• 2. 2expended in their study in terms of how they construct or approach ecological matters. If allintersections of literary and the physical environment are to be analyzed, ecocritical theoryneeds an eco-literary system of some complexity, because any interaction between these twophenomena requires systemic properties. The dilemma is one of choosing an adequate criticalperspective that synthesizes the natural and the literary phenomena. Consequently, ecocriticismtoday is in a process of inventing and shaping itself, borrowing largely from other disciplines andthe natural sciences. The growing number of ecologically informed critical studies, however, signals thenecessity to develop an ecological or environmental criticism in the profession of thehumanities, as well as to bring ecological consciousness to the practice of literary criticism.Today more and more young academics respond to the global environmental crisis by turning tothe new field of literary ecology. Thus, the ecological investigations and interpretations of therelationship between nature and culture, toward formulating ecologically informed criticalprinciples in literary criticism and theory, inevitably lead to an ecologically oriented criticalapproach. As a result, ecocriticism arrives with the promise of offering a unique combination ofliterary and natural scientific discourses. This new eco-theory responds to the global ecologicalcrisis and addresses important environmental issues, specifically by examining values, in literarytexts, with deep ecological implications. Ecocriticism, then, takes an earth-centered approach toliterature, and an ecological approach to literary criticism. Ecocriticism mainly concentrates onhow literature interacts with and participates in the entire ecosphere. In his essay, “Literature and Ecology: An Experiment in Ecocriticism,” William Rueckertdefines ecocriticism as “the application of ecology and ecological concepts to the study ofliterature, because ecology (as a science, as a discipline, as the basis for human vision) has thegreatest relevance to the present and future of the world” (1996:107). In this context thepossible relations between literature and nature are examined in terms of ecological concepts.Ecocriticism, then, attempts to find a common ground between the human and the nonhumanto show how they can coexist in various ways, because the environmental issues have becomean integral part of our existence. This is one problem that ecocriticism addresses in its attemptto find a more environmentally conscious position in literary studies. “As environmental problems compound,” writes Cheryll Glotfelty, speaking on behalf ofthe academics worldwide, “work as usual seems unconscionably frivolous. If we are not part ofthe solution, we are part of the problem” (1996: xxi). Therefore, her question, “How then canwe contribute to environmental restoration...from within our capacity as professors ofliterature” (1996: xxi), is of crucial importance. But this contribution should be well focused onthe literary as well as on the ecological concepts, not privileging one over the other.The task ofecocriticism, then, is to formulate a conceptual foundation for the study of interconnections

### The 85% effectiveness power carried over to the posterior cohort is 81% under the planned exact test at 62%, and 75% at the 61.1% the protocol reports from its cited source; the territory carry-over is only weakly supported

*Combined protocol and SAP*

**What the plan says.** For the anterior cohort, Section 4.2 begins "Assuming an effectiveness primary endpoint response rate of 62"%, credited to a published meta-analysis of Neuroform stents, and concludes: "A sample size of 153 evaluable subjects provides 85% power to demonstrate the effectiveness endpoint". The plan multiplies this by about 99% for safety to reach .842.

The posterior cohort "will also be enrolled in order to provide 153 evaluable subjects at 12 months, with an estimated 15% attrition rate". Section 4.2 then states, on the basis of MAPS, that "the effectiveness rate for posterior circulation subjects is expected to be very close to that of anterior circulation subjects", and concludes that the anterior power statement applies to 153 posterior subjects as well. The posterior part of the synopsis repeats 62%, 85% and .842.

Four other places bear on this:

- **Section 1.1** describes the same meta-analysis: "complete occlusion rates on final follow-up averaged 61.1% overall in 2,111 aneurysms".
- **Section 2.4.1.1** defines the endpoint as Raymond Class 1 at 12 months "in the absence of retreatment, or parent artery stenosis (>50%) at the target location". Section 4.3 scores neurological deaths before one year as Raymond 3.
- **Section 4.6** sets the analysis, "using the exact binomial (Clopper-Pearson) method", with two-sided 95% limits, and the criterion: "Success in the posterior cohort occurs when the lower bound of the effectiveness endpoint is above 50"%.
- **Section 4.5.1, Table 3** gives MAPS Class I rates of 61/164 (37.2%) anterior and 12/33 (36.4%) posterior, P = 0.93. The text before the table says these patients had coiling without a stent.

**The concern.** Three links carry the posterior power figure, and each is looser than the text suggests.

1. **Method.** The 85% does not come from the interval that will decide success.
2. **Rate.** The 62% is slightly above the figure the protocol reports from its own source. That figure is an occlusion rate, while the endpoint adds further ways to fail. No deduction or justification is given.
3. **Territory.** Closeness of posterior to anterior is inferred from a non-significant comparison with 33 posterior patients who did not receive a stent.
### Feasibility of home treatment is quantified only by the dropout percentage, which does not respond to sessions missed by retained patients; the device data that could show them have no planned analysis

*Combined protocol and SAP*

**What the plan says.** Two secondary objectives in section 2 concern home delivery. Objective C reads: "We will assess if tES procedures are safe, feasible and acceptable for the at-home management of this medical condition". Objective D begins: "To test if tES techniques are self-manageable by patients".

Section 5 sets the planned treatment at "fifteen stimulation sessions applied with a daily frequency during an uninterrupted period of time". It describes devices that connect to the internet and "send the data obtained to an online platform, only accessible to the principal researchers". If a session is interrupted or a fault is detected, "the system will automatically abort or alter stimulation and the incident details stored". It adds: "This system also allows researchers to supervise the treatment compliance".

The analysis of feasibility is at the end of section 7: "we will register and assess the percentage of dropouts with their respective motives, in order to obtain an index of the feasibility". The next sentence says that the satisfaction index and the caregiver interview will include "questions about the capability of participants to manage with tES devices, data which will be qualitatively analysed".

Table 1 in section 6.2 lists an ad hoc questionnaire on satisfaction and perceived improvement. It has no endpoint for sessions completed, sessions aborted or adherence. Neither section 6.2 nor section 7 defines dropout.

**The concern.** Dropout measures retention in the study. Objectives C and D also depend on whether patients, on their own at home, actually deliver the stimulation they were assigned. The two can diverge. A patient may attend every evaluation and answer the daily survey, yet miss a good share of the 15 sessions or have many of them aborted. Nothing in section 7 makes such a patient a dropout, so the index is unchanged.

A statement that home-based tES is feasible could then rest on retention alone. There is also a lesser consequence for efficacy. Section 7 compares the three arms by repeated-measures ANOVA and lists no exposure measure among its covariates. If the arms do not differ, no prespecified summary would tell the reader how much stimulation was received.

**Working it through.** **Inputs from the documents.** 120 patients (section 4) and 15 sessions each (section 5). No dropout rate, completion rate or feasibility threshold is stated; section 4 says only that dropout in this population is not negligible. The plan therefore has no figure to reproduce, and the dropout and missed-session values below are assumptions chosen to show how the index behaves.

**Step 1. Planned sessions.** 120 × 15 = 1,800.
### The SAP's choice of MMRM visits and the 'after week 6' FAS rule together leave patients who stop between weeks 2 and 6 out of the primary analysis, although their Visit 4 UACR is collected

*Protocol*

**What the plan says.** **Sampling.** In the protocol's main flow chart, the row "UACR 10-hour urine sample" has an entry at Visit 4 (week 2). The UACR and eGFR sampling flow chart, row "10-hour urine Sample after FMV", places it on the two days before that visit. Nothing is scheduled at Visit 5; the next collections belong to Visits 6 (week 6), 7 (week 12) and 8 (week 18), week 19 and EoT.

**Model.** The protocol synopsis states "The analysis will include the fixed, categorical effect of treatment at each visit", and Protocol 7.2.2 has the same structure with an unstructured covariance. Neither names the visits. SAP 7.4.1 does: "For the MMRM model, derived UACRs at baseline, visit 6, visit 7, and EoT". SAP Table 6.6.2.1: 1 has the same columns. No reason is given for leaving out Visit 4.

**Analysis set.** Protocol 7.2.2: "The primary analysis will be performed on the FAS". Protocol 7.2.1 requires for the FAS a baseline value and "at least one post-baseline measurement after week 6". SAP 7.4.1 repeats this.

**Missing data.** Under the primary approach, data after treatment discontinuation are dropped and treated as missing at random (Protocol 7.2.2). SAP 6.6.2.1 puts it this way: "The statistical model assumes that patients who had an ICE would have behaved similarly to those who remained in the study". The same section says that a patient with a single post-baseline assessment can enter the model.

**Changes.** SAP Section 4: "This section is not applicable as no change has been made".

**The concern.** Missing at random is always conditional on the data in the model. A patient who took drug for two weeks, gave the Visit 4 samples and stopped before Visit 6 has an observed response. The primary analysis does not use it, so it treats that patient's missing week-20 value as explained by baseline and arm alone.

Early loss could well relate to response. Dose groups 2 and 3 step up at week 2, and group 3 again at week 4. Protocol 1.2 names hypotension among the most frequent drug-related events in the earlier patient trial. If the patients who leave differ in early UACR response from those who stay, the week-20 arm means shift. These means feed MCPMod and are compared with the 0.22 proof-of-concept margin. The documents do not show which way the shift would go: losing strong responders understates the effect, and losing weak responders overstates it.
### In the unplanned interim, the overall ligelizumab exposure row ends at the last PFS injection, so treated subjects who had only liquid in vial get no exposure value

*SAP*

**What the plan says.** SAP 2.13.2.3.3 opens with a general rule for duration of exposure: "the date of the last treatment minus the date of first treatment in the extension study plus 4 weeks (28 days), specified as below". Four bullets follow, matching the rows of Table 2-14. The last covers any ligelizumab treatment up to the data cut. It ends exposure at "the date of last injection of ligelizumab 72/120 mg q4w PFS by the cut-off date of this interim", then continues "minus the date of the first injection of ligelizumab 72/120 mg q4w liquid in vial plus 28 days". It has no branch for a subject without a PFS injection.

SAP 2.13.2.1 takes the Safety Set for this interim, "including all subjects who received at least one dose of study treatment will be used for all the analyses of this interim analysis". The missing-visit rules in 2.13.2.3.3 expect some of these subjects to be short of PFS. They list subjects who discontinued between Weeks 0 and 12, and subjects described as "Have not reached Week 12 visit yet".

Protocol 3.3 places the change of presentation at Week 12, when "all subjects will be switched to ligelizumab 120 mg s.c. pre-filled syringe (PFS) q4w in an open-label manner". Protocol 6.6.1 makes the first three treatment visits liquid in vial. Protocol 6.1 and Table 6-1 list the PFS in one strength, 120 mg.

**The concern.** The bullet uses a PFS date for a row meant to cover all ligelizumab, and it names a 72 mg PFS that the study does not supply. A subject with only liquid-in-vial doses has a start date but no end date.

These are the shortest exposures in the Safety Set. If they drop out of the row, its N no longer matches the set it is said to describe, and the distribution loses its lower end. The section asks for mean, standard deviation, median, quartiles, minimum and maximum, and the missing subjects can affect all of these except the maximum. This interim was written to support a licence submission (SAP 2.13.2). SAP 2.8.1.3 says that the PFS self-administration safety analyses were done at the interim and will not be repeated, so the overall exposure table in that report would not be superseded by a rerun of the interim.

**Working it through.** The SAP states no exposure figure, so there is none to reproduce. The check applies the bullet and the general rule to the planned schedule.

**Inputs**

• 3. 3between literature and the environment. Literature can be perceieved as an aesthetically andculturally constructed part of the environment, since it directly addresses the questions ofhuman constructions, such as meaning, value, language, and imagination, which can, then, belinked to the problem of ecological consciousness that humans need to attain. Within thisframework, ecocritics are mainly concerned with how literature transmits certain valuescontributing to ecological thinking. They state that the environmental crisis is a question thatcannot be overlooked in literary studies. Consciousness raising in environmental thinking, and the ethical and aesthetic dilemmasposed by the global ecological crisis, force literary scholars to recognize the important roleliterature and criticism play in understanding man’s position in the ecosphere. This, however,raises the question of the politization of literature if the critical focus falls only on extra-textualthemes in any given literary text. It would presuppose treating literature as “a means of moralinstruction” as Sven Birkerts warns in his Boston Book Review article in 1996. The questions heposes are in fact rather noteworthy in understanding the danger of falling into outdated modesof critical approaches while conducting eco-literary analyses. He asks: “Can literature be usefullyexamined as having some bearing on man and his practical relation to the natural world? And:Can literature- should literature- serve as an agecy of awareness? Should it be publicized to helpadvance the cause of natural environment?”(1996:4). Although ecocriticism can- and indeedshould- explore the ways in which literature and ecology interact, it should not do so at theexpense of a naive reduction of literary texts into mere transcriptions of the physical world, andby politization of literature itself. It is important to note that literature should not be used as apretext for examining the ecological issues. In other words, the task of putting literature inquestion in order to save nature implies a reductionist approach. Since poststructuralist theory“has sharpened the focus on textual and intertextual issues” (Strehle 1992:2), the ecocriticalreader cannot go back into perceiving literary texts as transparent mediums thatunproblematically reflect phenomenal reality. Therefore, the true concern of ecocriticism oughtnot to be with obsolete representational models, but with how nature gets textualized in literarytexts to create an eco-literary discourse that would help produce an intertextual as well as aninteractive approach between literary language and the language of nature. But as ChristopherManes notes, ›n his article on “Nature and Silence,” “[T]o regard nature as alive and articulatehas consequences in the realm of social practices” (1996:15). Manes argues that knowledgeabout nature is always conditioned by historical and social formations of power. In this respect,what William Rueckert calls, “literary ecology” inquires into the ways in which nature ismarginalized, silenced, or pushed, in Manes’s words, “into a hazy backdrop against which therational human subject struts upon”(1996:16). This outlook shows that literary ecology is aprojection of human ideas about human responsibility into the natural environment.